US Renewables Group Invests Equity in Utility-Scale Renewable Projects, Alternative Fuels

Lee Bailey

The search by equity investors for opportunities in renewable energy is occurring today on two primary fronts—electricity for power and fuel for transportation—each with a specific set of challenges. US Renewables Group manages the largest West Coast fund investing in these two distinct new energy sectors. VerdeXchange News recently spoke with the managing director of US Renewables Group, Lee Bailey, about the US Renewables Group’s efforts to find and scale renewable solutions for our country’s dependency on carbon-emitting forms of energy.

VerdeX: The U.S. Renewables Group is one of the nation’s leading equity fund managers investing in renewables. In what market sectors does your firm concentrate its capital?

Bailey: We invest in renewable energy and clean fuel projects—utility-scale power projects. US Renewables Group’s focus has been in renewable utility-scale power . For instance, we have made investments in geothermal, biomass, landfill methane, and solar thermal power projects. Geothermal takes steam from underground (largely located in the western part of the United States), using the steam to drive a turbine that generates electricity, and biomass, which uses any kind of agricultural wood waste to burn in a furnace, making steam in a boiler to drive a turbine that generates electricity. We have also looked at landfill methane, which takes underground methane in landfills to drive a reciprocating engine, and Concentrated Solar Power (CSP) with molten salt storage that takes solar thermal energy and stores it for when it is needed to heat water to generate steam to drive a steam turbine.

In all cases, these projects are utility-scale; in other words, we’re selling the power to the utility, which sells the power to customers. There’s a power purchase agreement associated with each of those projects.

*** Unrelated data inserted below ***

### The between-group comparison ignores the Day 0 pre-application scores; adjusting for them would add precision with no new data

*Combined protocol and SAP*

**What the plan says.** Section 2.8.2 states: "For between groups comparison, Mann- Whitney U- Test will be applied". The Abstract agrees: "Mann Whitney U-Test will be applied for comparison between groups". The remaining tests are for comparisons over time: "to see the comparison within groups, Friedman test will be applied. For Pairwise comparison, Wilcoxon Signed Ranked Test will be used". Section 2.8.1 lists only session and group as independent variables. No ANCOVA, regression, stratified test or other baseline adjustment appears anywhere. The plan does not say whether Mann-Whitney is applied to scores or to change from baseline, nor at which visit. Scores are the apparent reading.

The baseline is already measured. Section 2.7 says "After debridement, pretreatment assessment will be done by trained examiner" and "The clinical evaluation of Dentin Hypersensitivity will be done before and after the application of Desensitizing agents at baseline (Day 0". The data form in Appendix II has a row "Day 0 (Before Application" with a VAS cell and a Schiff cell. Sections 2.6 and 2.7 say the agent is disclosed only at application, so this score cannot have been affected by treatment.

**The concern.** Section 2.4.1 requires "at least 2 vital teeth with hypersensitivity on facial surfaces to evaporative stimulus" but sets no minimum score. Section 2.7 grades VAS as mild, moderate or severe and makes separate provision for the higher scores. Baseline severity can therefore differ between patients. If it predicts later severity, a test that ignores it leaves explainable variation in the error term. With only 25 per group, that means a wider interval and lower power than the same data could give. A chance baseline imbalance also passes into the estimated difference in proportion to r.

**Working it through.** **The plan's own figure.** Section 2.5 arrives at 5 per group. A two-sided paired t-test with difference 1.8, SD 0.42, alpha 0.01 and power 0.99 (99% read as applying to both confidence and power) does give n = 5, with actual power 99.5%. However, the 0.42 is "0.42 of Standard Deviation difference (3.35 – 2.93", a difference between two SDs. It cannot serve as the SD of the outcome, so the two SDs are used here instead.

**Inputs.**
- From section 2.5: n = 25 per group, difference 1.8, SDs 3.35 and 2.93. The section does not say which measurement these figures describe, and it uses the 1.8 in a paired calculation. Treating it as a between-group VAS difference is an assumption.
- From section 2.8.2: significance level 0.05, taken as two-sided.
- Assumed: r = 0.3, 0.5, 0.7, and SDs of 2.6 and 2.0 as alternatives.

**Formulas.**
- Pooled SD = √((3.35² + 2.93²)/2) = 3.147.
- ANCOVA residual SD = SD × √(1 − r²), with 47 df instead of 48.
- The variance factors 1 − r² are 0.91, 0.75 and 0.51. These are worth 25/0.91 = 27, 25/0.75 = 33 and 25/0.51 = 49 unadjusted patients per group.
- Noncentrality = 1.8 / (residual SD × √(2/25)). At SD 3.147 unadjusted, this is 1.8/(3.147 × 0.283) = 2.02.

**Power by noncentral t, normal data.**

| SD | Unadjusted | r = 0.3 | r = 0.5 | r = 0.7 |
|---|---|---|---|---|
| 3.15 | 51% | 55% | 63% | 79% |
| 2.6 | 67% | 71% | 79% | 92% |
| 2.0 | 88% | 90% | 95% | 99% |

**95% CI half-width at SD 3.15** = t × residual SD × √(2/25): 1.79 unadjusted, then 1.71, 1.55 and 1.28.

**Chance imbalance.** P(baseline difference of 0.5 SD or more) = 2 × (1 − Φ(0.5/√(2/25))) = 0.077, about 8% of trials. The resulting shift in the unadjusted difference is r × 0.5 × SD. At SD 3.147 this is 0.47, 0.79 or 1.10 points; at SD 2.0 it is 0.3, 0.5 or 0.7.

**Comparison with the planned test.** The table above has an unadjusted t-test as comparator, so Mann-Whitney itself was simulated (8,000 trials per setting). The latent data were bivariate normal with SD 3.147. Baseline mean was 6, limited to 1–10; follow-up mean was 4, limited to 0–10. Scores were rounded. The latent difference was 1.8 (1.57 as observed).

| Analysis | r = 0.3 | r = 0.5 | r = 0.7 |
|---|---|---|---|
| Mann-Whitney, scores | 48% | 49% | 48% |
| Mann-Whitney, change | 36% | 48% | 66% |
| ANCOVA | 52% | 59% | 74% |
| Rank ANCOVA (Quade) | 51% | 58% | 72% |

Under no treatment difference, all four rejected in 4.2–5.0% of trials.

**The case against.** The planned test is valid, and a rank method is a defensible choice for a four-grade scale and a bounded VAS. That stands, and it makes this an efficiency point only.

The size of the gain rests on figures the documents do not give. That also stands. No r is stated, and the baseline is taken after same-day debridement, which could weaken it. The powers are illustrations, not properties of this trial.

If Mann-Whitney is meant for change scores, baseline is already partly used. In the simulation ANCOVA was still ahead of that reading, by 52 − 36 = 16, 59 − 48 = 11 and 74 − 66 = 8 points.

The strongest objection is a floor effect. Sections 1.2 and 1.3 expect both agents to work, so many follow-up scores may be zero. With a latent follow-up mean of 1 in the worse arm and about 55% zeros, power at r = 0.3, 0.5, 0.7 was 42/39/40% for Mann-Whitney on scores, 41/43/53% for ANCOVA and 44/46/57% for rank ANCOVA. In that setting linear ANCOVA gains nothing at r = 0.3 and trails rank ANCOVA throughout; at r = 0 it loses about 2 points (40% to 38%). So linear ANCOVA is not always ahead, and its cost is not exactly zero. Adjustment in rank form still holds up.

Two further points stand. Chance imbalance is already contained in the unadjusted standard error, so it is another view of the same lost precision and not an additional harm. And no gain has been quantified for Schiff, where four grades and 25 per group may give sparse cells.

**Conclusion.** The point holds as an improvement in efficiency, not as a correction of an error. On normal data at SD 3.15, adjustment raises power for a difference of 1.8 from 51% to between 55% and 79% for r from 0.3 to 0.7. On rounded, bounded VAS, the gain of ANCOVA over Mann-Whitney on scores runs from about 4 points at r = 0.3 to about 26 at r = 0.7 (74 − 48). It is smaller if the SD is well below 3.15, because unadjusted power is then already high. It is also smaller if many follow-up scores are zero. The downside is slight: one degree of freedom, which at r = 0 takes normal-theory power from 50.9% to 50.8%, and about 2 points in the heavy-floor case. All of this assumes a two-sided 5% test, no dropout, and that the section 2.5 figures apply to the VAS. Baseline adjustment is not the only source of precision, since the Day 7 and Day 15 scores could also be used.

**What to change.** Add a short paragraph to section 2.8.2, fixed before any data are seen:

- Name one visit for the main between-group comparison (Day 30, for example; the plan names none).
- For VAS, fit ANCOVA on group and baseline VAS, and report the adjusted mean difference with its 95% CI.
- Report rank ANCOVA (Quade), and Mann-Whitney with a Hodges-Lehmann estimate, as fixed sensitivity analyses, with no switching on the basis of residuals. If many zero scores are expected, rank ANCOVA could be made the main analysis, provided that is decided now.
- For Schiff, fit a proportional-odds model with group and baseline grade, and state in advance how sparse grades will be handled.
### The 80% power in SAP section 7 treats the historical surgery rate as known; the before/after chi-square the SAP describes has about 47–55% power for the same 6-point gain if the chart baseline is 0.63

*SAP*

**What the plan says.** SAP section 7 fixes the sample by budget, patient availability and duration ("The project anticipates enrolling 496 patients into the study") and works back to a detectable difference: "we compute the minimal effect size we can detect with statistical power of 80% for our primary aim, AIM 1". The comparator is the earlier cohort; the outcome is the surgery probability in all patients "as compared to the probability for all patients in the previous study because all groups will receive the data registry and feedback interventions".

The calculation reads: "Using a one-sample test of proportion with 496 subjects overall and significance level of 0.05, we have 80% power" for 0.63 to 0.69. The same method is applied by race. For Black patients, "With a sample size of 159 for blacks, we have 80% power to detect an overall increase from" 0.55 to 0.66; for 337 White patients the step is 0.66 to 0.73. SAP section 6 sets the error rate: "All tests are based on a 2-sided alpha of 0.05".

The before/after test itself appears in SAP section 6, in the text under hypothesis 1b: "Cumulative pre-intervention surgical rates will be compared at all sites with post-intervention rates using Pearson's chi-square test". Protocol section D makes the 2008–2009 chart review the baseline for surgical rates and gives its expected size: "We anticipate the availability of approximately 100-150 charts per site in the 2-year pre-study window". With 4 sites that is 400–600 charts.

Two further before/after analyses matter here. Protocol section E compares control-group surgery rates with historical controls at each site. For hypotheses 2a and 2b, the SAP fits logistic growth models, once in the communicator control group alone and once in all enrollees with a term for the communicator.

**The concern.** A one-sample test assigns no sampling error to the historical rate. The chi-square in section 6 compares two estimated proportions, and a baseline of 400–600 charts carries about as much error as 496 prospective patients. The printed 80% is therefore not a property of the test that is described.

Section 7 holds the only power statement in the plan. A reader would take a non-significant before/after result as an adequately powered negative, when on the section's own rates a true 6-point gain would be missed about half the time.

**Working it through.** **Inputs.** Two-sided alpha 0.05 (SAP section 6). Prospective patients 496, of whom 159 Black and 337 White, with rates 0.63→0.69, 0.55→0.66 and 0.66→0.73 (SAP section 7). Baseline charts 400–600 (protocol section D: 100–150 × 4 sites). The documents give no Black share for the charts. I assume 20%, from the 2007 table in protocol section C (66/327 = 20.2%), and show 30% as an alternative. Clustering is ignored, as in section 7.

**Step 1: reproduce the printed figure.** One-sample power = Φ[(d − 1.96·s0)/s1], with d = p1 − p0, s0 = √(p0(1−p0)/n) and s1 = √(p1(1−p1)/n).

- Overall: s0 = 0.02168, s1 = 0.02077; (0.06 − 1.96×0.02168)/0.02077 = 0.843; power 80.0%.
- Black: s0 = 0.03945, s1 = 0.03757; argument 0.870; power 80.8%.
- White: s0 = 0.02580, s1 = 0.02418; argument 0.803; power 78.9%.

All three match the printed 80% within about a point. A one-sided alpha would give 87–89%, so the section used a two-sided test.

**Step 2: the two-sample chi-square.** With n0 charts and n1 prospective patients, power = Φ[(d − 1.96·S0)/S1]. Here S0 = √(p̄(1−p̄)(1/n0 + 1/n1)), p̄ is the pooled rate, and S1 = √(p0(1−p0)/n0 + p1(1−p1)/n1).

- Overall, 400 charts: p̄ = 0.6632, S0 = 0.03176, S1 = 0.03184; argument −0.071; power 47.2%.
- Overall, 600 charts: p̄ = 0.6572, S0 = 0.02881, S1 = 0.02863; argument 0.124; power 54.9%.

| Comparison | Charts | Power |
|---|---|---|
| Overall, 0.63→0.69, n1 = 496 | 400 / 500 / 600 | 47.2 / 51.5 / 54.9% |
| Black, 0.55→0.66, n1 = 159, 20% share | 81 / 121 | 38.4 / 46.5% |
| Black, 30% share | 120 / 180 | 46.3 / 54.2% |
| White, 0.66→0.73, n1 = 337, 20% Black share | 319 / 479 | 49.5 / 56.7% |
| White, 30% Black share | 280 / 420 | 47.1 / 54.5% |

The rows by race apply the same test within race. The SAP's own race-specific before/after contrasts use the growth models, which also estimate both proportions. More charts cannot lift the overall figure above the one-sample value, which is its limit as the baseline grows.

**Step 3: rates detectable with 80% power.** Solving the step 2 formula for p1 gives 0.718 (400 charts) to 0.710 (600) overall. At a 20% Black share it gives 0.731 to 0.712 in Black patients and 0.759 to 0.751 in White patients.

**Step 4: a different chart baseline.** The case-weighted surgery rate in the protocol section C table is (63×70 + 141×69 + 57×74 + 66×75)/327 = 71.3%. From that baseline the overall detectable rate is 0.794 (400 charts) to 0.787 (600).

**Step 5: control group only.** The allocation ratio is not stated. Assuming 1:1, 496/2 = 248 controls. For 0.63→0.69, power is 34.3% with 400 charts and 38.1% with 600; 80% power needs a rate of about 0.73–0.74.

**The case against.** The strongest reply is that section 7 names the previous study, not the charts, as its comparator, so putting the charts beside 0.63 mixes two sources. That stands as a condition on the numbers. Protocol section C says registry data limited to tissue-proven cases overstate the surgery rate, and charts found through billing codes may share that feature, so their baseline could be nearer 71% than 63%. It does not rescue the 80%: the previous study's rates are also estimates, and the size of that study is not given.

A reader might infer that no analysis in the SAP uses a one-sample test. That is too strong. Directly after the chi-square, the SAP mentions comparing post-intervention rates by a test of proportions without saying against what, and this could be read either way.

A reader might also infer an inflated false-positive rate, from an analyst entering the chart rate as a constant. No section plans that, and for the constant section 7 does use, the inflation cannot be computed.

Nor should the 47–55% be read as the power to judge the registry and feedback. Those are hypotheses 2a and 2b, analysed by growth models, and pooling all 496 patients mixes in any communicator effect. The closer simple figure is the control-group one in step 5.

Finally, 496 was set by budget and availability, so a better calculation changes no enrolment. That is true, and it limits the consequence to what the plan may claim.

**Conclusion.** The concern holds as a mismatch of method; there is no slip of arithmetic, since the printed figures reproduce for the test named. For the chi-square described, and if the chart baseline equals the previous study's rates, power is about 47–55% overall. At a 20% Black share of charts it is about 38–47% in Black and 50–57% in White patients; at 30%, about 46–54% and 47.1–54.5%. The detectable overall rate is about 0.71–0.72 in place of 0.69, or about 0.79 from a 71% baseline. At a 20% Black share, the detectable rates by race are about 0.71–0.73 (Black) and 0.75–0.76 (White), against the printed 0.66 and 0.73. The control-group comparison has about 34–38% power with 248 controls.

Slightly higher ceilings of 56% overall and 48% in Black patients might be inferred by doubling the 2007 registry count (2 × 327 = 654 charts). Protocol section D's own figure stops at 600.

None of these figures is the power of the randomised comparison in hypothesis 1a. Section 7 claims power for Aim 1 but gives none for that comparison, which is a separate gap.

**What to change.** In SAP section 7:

The other area we focus on is clean fuel projects: ethanol, biodiesel, and fuel from waste. This is a slightly different area. One of the interesting aspects of this area is that demand is growing for transportation fuels. The reason why we have ethanol and biodiesel—and ethanol in particular—is because the Clean Air Act mandates that gasoline sold in non-attainment areas be oxygenated. The only way to do that is with ethanol.

VerdeX: Analysts have estimated that investment in renewables in 2007 reached about $148 billion, which is 60 percent over 2006 levels. Some suggest investment will triple to $450 billion by 2012 if carbon dioxide emissions are successfully regulated. How accurate are such estimates? Will the capital needed to solve climate change be available in coming years?

Bailey: Actually, I think that’s conservative. The world energy market is estimated to require $40 trillion to fund energy projects by 2030. Two-thirds of this number will be for power and one-third will be invested in transportation fuels. In order to satisfy just the renewable portfolio standards (RPS) in the U.S. power markets, now extant in 30 states, the amount of capital required to satisfy that build-out by 2018 is estimated at $20 billion. So, the capital required to satisfy the demand for renewable energy and power is basically unmet by a factor of two. In other words, there is twice as much demand for renewable energy than can be currently satisfied.

VerdeX: Many have remarked that the United States is lagging behind Europe in investment in renewables and that the deficit isn’t a result of uncertain market demand but, rather, uncertain public policies—for example, whether there will be production tax credits for wind and investment tax credits for solar. What public policy environment would provide the best incentives for more investment in clean fuels and green technology?

Bailey: Europe has taken a progressive move toward renewable energy and biofuels. The U.S. tends to lag behind European policy on renewable energy. Because we don’t have feed-in tariffs in the United States, the policy response has been to provide other financing schemes, largely using the tax code. There are a couple of ways to look at that. For example, if I’m going to build a solar plant, let’s assume it’s going to cost $100 million with some portion of that financed with investment tax credits—that’s very helpful. But if those tax credits aren’t available, whoever I’m ultimately selling the power to is going to take that into account. So, if there are investment tax credits available, they will give me a lower power purchase price because they’re going to factor in the tax credits. If they’re not available, they’re going to have to pay more for the power.